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Haley Zaremba

Haley Zaremba

Haley Zaremba is a writer and journalist based in Mexico City. She has extensive experience writing and editing environmental features, travel pieces, local news in the…

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Coal Just Can’t Compete, Despite Trump’s Promises

Coal

Though energy experts have been predicting the death of the U.S. coal industry for years, West Virginia shows no signs of giving up. Revenue Secretary Dave Hardy announced on Wednesday that the state has reported a 19 percent increase in the state's coal production since Jan 1. This, combined with a 60 percent increase in natural gas prices over the last year, has spelled out surprisingly high earnings for West Virginia’s April energy revenue, with tax collections from coal and natural gas production exceeding budget estimates by almost $11 million.

While this is a promising statistic for a state that’s economy is still heavily dependent on coal, it’s a far cry from the numbers the state needs to get back on track with their earnings, which have taken a nosedive in the last 5 years. West Virginia Deputy Secretary Mark Muchow noted that the 28 million tons of coal mined in the first quarter of 2017 project about 84 million tons for the year--nothing close, he said, to the 140 million tons the state produced four or five years ago.

While President Trump has promised the triumphant return of the coal industry and has already made efforts to scale back environmental regulations that limit the coal companies’ methods of extraction and processing, this in no way guarantees a steady future for West Virginia or other coal-dependent Appalachian states.

Repealing industry regulations or offering tax benefits to big coal will not bring back the jobs that West Virginia so sorely needs (as of December 2016 the state’s unemployment rate was 1.2 percent higher than the national average). While these steps may bolster production, however, they hold no promise of jobs. Related: All Eyes On Saudi Arabia As OPEC Begins To Unravel

Methods such as mountaintop removal have made it possible to extract huge amounts of coal with very little manual labor. Mines that once required hundreds of workers now function with a dozen. According to the DOE’s 2017 U.S. Energy and Employment Report, “coal mining and support employment declined by 39 percent from March 2009 (93,439) to March 2016 (57,325) ...with a 24 percent decline in the last year alone”.

At this time last year, Peabody, the nation's largest coal company, followed the footsteps of many other coal giants over the last few years and filed for Chapter 11 bankruptcy, a considerable nail in the coal industry’s coffin. Coal simply can’t compete with the oil and natural gas boom, shifting the industry’s production to Montana and Wyoming where extracting coal is cheaper. As coal moves west and becomes increasingly mechanized, West Virginians are left with a saturated job market and flatlined economy that is in no way ready to offer a replacement for high-paying, low-skilled coal jobs.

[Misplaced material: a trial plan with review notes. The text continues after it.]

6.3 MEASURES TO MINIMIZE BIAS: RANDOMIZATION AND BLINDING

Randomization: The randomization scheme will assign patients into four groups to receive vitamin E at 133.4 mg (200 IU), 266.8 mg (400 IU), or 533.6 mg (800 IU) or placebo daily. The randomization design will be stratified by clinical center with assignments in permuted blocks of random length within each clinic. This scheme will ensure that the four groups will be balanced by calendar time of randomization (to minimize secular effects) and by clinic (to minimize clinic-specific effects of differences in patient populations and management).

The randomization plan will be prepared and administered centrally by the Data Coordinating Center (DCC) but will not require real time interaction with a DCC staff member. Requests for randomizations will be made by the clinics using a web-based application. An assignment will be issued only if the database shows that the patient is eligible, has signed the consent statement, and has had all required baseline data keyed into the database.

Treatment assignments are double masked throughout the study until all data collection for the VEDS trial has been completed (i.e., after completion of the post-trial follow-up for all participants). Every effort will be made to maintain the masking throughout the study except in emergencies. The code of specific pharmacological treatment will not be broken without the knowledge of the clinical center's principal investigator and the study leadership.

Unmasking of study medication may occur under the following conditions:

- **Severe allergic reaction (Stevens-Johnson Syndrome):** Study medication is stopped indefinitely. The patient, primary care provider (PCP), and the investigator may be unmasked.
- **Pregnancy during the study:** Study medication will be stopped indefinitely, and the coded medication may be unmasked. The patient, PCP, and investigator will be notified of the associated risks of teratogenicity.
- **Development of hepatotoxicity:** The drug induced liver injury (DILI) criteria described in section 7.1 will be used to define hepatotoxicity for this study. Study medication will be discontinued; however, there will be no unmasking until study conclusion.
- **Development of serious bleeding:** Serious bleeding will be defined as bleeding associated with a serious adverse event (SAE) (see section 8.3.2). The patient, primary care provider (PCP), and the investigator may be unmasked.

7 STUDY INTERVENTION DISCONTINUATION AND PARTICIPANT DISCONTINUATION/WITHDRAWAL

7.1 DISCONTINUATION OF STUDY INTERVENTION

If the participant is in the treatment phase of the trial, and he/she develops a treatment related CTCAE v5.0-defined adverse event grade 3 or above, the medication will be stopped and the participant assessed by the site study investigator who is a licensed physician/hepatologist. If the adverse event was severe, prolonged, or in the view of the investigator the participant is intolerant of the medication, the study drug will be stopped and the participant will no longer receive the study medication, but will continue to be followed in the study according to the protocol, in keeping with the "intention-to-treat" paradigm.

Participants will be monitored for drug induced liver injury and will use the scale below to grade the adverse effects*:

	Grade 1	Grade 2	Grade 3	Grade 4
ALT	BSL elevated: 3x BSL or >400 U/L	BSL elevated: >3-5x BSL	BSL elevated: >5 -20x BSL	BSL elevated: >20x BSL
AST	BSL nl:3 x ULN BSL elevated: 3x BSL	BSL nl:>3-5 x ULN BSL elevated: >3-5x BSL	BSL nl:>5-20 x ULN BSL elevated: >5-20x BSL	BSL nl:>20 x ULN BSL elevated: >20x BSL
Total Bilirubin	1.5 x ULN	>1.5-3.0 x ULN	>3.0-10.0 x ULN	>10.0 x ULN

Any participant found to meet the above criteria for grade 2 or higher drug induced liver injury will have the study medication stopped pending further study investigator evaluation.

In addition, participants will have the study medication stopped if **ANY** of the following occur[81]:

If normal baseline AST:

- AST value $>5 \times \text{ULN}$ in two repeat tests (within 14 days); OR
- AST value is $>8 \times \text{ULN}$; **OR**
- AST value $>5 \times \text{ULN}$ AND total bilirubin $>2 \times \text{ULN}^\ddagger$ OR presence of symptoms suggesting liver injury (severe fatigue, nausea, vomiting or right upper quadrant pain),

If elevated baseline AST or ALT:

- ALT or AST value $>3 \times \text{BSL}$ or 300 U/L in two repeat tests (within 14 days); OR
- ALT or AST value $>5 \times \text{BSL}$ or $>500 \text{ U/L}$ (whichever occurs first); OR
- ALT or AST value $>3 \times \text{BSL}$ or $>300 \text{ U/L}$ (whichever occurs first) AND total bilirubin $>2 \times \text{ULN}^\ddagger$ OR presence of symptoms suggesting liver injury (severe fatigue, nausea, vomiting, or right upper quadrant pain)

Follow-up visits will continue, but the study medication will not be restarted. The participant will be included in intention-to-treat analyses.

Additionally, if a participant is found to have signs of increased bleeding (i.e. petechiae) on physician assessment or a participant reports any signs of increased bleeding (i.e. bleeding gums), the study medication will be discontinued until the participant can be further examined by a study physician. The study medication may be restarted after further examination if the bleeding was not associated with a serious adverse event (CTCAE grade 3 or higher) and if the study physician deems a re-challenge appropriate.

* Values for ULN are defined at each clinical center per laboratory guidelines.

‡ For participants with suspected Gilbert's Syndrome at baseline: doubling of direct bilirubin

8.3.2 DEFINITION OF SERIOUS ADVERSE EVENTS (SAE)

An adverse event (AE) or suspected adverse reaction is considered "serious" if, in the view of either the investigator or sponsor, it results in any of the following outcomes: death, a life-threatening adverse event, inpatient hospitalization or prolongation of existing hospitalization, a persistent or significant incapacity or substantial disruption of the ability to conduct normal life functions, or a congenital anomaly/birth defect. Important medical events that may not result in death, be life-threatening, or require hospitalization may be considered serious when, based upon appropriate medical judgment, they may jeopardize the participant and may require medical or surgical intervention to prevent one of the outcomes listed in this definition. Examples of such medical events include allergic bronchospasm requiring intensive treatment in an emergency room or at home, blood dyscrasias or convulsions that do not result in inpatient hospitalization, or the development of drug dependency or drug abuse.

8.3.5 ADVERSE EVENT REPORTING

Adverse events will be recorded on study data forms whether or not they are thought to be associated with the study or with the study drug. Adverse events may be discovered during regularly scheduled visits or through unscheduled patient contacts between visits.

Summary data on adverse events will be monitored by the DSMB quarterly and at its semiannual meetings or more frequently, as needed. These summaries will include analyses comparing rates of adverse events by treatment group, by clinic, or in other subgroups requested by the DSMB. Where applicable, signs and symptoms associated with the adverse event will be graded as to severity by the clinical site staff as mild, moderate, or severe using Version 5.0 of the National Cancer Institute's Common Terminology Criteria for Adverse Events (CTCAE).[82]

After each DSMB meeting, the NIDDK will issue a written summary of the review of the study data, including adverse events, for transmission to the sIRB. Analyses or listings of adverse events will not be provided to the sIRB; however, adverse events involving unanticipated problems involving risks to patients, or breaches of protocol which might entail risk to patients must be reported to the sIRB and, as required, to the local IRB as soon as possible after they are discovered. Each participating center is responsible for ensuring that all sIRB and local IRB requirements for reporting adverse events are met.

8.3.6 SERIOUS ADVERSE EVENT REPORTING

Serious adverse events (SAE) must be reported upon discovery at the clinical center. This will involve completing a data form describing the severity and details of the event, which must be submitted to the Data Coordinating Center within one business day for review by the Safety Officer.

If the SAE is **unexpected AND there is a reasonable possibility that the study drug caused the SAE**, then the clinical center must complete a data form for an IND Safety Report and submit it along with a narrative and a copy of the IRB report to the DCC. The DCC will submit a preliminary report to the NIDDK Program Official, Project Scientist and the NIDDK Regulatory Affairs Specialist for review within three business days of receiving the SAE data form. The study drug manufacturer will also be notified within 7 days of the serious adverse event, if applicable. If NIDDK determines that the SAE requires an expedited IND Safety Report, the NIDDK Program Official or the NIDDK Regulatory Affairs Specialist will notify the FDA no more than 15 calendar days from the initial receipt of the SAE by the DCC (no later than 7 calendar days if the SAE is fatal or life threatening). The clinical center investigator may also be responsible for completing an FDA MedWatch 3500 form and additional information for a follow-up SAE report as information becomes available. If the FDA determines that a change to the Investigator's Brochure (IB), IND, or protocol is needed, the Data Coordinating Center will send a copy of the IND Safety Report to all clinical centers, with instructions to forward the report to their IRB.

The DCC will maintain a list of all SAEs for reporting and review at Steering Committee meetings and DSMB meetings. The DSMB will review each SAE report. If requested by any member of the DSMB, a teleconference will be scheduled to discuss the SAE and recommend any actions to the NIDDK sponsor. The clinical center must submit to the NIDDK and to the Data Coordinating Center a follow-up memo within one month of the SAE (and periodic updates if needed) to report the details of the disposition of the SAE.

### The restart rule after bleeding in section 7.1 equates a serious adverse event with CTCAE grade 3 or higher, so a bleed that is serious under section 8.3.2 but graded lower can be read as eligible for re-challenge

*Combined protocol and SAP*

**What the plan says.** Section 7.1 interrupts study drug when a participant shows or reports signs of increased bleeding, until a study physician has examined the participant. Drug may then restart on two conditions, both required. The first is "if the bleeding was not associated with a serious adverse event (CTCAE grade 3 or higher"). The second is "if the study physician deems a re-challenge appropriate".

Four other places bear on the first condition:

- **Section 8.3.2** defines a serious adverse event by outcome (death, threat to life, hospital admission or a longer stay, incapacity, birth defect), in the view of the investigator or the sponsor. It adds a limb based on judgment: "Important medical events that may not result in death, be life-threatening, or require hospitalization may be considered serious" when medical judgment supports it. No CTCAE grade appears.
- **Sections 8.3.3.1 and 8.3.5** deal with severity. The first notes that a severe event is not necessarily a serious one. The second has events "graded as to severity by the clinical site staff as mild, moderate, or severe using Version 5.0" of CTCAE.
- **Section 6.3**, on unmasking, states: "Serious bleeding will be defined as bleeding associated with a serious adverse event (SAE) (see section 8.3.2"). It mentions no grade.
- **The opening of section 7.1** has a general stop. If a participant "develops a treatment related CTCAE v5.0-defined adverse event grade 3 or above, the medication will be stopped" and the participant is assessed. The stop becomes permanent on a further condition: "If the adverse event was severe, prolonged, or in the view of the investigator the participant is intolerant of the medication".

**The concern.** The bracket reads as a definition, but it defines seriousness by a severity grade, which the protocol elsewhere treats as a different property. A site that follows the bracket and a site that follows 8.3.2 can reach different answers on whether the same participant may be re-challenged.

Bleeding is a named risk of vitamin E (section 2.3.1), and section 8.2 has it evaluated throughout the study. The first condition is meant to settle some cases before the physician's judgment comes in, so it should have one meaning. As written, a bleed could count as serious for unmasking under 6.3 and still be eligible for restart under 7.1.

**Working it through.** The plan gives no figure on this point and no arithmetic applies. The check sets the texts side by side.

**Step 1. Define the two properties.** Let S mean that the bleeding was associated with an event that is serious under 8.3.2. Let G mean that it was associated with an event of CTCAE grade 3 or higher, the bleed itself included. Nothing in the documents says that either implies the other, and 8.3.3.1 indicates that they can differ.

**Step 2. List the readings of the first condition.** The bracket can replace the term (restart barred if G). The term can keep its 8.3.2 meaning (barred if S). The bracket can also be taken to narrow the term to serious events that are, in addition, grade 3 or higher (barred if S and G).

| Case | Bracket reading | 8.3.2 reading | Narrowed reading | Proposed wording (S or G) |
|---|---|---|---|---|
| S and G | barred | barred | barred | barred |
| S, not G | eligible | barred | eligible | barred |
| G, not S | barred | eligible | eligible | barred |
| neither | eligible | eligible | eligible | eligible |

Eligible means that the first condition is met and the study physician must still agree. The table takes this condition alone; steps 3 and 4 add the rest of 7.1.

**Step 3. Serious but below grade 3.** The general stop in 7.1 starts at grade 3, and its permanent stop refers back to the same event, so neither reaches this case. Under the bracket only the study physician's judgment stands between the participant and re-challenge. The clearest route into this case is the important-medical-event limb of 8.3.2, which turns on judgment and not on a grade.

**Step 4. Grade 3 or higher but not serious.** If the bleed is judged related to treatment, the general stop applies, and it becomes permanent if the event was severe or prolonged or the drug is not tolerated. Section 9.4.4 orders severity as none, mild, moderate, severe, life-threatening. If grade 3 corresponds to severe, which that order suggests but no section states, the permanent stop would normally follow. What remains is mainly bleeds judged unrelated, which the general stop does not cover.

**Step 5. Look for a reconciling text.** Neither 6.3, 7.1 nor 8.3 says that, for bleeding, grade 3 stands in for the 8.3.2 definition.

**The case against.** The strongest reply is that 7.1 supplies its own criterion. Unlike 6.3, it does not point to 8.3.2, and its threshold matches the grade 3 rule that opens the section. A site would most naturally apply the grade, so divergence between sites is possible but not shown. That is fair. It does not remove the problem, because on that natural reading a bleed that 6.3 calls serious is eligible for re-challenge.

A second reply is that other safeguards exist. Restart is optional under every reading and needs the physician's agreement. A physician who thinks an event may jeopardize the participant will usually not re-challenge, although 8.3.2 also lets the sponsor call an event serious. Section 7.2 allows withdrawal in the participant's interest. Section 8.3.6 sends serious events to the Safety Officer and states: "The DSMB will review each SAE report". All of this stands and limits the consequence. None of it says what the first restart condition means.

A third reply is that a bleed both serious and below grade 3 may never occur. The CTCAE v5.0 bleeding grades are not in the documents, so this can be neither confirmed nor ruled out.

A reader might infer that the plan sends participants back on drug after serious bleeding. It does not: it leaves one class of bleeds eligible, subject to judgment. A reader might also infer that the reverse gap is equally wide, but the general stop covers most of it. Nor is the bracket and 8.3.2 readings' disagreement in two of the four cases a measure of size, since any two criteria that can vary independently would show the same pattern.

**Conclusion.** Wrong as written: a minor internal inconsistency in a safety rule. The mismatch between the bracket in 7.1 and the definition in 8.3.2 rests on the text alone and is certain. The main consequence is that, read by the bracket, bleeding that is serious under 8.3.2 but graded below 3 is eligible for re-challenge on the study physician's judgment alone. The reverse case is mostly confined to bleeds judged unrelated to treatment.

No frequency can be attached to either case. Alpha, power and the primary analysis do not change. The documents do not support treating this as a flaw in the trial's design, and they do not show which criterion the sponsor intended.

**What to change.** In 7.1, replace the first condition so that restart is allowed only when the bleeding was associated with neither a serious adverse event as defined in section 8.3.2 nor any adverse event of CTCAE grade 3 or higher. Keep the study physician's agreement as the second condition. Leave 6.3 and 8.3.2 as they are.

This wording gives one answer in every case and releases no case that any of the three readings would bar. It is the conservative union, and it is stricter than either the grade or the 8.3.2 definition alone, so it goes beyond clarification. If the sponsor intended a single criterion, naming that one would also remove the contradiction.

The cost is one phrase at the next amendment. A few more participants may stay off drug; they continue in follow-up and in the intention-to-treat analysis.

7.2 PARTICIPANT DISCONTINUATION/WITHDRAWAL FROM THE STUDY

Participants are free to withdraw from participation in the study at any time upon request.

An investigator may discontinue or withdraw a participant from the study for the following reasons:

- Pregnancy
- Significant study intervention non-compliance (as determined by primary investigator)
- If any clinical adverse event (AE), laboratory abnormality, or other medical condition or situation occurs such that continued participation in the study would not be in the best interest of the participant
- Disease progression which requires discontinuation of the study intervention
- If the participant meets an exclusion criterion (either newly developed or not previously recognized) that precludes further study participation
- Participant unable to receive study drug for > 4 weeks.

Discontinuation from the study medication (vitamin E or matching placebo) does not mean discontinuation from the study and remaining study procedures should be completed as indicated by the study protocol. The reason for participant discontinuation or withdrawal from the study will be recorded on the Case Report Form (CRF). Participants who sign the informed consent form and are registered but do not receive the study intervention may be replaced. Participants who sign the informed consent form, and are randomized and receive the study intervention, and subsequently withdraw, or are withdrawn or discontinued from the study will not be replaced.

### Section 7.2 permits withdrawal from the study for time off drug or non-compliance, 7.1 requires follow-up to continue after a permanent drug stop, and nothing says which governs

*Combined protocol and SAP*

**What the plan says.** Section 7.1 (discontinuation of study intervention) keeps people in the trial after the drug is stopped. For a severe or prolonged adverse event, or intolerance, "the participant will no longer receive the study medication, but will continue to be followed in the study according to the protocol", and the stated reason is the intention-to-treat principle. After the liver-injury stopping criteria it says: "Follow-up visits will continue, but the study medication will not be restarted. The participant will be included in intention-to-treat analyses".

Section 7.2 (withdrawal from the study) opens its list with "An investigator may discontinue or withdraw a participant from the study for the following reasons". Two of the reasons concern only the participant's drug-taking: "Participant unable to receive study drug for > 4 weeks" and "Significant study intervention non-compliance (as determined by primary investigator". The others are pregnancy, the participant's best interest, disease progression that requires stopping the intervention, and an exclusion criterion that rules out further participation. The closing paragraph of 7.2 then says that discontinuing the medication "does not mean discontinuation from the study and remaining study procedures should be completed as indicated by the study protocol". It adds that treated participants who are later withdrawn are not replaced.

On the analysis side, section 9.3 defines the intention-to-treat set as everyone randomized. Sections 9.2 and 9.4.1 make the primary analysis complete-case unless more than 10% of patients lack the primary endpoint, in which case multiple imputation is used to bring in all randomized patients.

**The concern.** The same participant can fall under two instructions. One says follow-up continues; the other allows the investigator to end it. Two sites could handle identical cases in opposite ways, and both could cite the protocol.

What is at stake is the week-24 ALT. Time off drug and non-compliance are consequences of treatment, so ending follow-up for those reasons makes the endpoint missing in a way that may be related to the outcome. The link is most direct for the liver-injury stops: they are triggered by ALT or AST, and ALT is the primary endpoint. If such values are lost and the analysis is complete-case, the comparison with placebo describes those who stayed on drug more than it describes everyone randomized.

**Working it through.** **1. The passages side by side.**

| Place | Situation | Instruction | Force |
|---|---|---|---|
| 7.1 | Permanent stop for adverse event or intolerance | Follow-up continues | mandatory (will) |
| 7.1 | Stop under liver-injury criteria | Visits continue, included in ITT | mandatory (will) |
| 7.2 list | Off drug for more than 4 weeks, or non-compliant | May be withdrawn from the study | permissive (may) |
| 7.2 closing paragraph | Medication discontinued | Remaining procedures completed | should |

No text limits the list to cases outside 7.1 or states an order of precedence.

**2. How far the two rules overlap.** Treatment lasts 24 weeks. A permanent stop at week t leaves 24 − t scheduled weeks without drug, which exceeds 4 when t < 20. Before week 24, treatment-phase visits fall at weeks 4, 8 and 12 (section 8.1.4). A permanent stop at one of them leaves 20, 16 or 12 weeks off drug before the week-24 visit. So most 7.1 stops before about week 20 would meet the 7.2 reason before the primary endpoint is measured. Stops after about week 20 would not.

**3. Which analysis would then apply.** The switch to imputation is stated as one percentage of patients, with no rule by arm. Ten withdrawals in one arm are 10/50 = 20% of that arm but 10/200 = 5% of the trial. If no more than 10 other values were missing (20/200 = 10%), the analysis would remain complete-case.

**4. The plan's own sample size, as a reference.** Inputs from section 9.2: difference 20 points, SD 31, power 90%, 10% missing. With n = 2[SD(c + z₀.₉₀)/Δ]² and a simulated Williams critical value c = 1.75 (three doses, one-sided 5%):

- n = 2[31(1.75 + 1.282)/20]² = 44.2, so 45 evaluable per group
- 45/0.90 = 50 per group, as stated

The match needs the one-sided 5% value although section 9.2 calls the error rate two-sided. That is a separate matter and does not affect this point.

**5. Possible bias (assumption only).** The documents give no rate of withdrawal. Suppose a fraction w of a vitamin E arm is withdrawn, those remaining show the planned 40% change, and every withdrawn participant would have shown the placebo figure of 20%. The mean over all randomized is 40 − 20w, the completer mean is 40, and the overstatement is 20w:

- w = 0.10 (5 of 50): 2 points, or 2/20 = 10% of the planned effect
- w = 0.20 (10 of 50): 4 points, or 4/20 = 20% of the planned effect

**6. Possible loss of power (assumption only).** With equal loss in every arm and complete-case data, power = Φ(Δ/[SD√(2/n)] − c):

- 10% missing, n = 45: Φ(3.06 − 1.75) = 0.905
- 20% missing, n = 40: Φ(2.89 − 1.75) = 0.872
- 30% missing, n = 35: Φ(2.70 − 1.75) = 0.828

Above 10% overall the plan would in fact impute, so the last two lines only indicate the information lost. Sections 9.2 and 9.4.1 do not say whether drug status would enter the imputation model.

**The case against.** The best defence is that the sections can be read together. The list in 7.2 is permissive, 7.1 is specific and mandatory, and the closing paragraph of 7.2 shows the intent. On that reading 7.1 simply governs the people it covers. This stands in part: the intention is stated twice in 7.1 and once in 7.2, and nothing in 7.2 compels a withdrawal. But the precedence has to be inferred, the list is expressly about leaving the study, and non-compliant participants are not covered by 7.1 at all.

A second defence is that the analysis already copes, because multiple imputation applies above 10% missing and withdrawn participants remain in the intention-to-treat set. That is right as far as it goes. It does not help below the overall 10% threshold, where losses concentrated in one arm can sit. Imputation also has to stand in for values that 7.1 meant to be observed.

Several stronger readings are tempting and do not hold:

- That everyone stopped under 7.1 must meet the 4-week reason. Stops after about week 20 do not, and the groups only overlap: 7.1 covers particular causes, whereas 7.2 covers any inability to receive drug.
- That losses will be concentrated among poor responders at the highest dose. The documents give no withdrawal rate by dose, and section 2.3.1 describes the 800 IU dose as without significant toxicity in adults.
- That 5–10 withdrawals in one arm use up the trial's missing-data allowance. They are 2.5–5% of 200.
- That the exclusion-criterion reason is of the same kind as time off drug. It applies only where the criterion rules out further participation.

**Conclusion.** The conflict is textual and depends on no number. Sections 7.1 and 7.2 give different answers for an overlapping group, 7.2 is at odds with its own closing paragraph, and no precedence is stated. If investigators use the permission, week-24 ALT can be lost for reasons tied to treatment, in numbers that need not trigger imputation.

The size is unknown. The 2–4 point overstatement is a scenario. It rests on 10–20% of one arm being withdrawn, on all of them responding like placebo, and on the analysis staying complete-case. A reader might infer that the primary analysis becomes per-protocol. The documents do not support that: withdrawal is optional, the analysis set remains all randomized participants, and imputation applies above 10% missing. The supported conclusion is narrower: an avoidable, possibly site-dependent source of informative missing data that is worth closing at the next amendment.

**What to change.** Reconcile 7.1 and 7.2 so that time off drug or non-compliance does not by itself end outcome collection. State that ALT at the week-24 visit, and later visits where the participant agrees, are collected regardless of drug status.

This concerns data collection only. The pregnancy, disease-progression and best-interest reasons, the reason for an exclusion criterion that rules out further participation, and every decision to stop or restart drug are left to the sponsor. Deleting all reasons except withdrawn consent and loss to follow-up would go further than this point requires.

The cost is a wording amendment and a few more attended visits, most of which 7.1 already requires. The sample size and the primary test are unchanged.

This is all in addition to the stunning environmental damage from mountaintop removal and strip mining, which has depleted Appalachian coal seams, making the production of new mines nearly impossible. As coal leaves West Virginia, it leaves behind thousands with debilitating injuries sustained from back-breaking mine work, an environment polluted with coal byproducts linked with to epidemics of cancer, cardiovascular disease and birth defects, and no foreseeable employment options, President Trump’s promises notwithstanding.

By Haley Zaremba for Oilprice.com

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  • David Hrivnak on May 07 2017 said:
    I fully agree, coal is like a rotary dial phone, only useful for museums. We now power our home and both plug in cars from clean long lasting solar.
  • Alfred (Melbourne) on May 07 2017 said:
    On the one hand this article castigates "debilitating injuries sustained from back-breaking mine work" and on the other it points out "... coal moves west and becomes increasingly mechanized"

    I have news for you, they are testing driverless cars. There is no reason why we cannot have driverless mining vehicles. Even better, remotely controlled underground mining vehicles. That way, there won't be any more mining accidents.

    The fact remains that the sun shines nowhere at 1KW/M2 24 hours per day and the wind blows nowhere 24 hours per day at a steady 50KPH. Additionally, batteries are a lost cause for storing huge amounts of energy.

    In many parts of the world - like Australia, the USA, South America and Africa - there are gigantic deposits of coal waiting to produce dispatchable electricity.

    As for "Global Warming", even the founder of Greenpeace in Canada claims that it is a scam based on faulty science.

    "Former President Of Greenpeace Scientifically Rips Climate Change To Shreds"

    https://www.technocracy.news/index.php/2015/10/30/former-president-of-greenpeace-scientifically-rips-climate-change-to-shreds/
  • Naomi on May 07 2017 said:
    US natural gas is artificially under priced because exports were illegal until a year ago. Obama approved licenses to export enough natural gas to supply all of Europe and replace Russian and Qatar supplies. These exports need significant investment in LNG terminals and LNG ships. As the investment accrues and markets stabilize the price of natural gas will rise and make coal competitive again.

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